The Top Ten Scams in 2012 list, recently released by the Better Business Bureau (BBB), along with the BC Crime Prevention Society and the Vancouver Police Department, won’t shock you. Your pulse will stay steady. Your eyebrows will remain stationary. You may even intone, “Duuuuuh.”
I’m going to go ahead and paraphrase the scams nonetheless, in case you’re particularly vulnerable, or know someone who is. Note: I’m playfully sarcastic for everything on the list except financial elder abuse (#4) which you should take quite seriously.
Top Ten Scams in 2012
1. Brand Spoofing: Watch out for it. If you receive a weekly email from Pitsilano.ca instead Kitsilano.ca, don’t open it.
2. Like guilt-free chocolate and the tooth fairy, advance fee loans do not exist. It is illegal for a company to charge a fee in advance to obtain a loan.
3. Avoid gold buying scemes. If you insist on doing it, get multiple appraisals.
4. Financial elder abuse (this one is serious) means seniors should be especially cautious when financial planning. Seniors are the most targeted demographic and they are often targeted by someone they know.
5. Power Saving Claims
The switch to Smart Meters in B.C. caused a spike in false claims. Do your homework before buying “saving” devices.
6. Door-to-Door Sales
Each year a variety of unscrupulous door-to-door salespeople use high pressure sales tactics. It’s okay to say no. And close the door.
7. Virus Fixing Scheme
Scenario: An alleged “Microsoft” rep phones claiming to have heard about a serious problem with your computer. Right. When has customer service ever been that good?
8. Fraudulent locksmiths are dangerous and duplicitous. If they’re legit, the locksmith will be licensed through the Ministry of Public Safety & Solicitor General.
9. Online penny auctions are a hoax. Seriously. iPads cost at least 50 cents.
10. Anti-Social Network: When you receive a tweet saying someone wrote a slanderous blog about you, shake it off. Resist the urge to click. This isn’t a scene from Mean Girls.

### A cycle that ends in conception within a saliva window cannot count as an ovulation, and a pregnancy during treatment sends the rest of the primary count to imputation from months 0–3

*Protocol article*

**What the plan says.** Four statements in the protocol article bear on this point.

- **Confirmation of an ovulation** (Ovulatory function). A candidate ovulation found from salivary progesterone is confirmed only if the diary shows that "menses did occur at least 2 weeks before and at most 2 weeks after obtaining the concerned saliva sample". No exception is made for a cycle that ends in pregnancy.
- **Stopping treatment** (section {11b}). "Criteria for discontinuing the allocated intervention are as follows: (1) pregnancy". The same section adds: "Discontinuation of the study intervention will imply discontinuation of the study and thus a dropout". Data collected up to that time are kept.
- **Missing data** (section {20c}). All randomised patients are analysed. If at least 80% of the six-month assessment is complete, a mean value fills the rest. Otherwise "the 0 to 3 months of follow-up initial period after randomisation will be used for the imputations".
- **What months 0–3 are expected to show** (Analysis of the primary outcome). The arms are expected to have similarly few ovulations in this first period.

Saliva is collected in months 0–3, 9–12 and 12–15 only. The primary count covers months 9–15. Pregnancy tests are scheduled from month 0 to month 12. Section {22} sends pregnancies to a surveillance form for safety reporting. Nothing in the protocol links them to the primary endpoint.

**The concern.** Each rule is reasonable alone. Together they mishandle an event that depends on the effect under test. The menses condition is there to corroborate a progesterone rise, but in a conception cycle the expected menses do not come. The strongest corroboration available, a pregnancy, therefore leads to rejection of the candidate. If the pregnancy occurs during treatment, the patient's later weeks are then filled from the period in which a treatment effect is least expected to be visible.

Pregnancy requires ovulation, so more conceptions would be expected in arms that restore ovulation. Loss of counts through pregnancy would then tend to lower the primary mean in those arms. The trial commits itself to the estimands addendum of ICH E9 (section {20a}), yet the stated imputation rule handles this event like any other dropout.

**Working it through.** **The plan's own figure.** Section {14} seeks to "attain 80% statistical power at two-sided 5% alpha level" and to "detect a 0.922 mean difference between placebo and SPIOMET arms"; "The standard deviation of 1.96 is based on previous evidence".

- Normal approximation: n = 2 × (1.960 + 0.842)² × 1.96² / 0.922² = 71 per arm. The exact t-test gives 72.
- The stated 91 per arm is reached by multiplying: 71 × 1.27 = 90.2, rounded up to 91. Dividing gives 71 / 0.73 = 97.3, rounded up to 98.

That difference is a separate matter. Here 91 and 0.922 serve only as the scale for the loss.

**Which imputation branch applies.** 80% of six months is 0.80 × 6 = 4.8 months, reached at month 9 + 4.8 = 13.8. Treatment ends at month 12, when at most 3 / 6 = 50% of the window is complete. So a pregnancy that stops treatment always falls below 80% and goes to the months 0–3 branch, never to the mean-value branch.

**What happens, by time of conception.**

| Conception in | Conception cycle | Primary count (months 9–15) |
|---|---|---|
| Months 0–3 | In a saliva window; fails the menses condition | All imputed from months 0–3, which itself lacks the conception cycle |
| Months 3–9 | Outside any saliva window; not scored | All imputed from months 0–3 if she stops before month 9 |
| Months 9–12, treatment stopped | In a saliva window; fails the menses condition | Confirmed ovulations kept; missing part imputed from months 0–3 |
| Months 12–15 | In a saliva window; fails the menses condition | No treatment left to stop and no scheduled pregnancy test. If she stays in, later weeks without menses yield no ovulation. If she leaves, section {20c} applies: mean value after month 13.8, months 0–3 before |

Last modified: January 6, 2012
This has nothing to do with Kitsilano.
Hi Rob. Kits is in BC. The alert by the Better Business Bureau (BBB), along with the BC Crime Prevention Society and VPD is for all BC residents.
We get dozens of ‘microsoft rep’ calls..all from India. As Internet professionals we have to laugh at them because their claims are ridiculouys. But it is getting tedious. We find the best way to get rid of them. They say: ‘we have detected a virus on your computer’. We say: ‘we don’t have a computer.’ That seems to stop them and they hang up.
Those calls from India? I wish telling them I didn’t have a computer was enough to make them stop calling. I get those calls several times a week, sometimes more than once a day. I have done everything from politely telling them there is nothing wrong with my computer, I have no computer, they have the wrong number to pretending I speak a different language, grunting back as an answer, explaining I know it’s a hoax and screaming obscenities at the top of my lungs into the phone. They never stop calling. It’s almost like they think at some point I am going to be so worn down by the assault that I will turn over my computer to them.
Hi Rob – perhaps I can provide some “Kitsilano context” to it for you. I am a long-term resident of Kits and have recently spent a great deal of time recovering 2 separate fraudulent charges to my 91 year old mother’s MasterCard account. Two different Indian companies called her and frightened the crap out of her because of the “immediate threat” to her computer from viruses that had invaded her computer. These scamming bottom-feeders are very aggressive and persuasive (a few even cold-called me and I see how manipulative they can be – but they also discovered how abusive I can be!). They even got to the point of installing LogMeIn onto her computer (I don’t know how much personal information they captured but they did exceed her bandwidth limits on her account somehow resulting in extra charges).
So any cautionary and helpful advice assists Kits’ seniors and computer novices and is always relevant!
Thanks for sharing that Paul.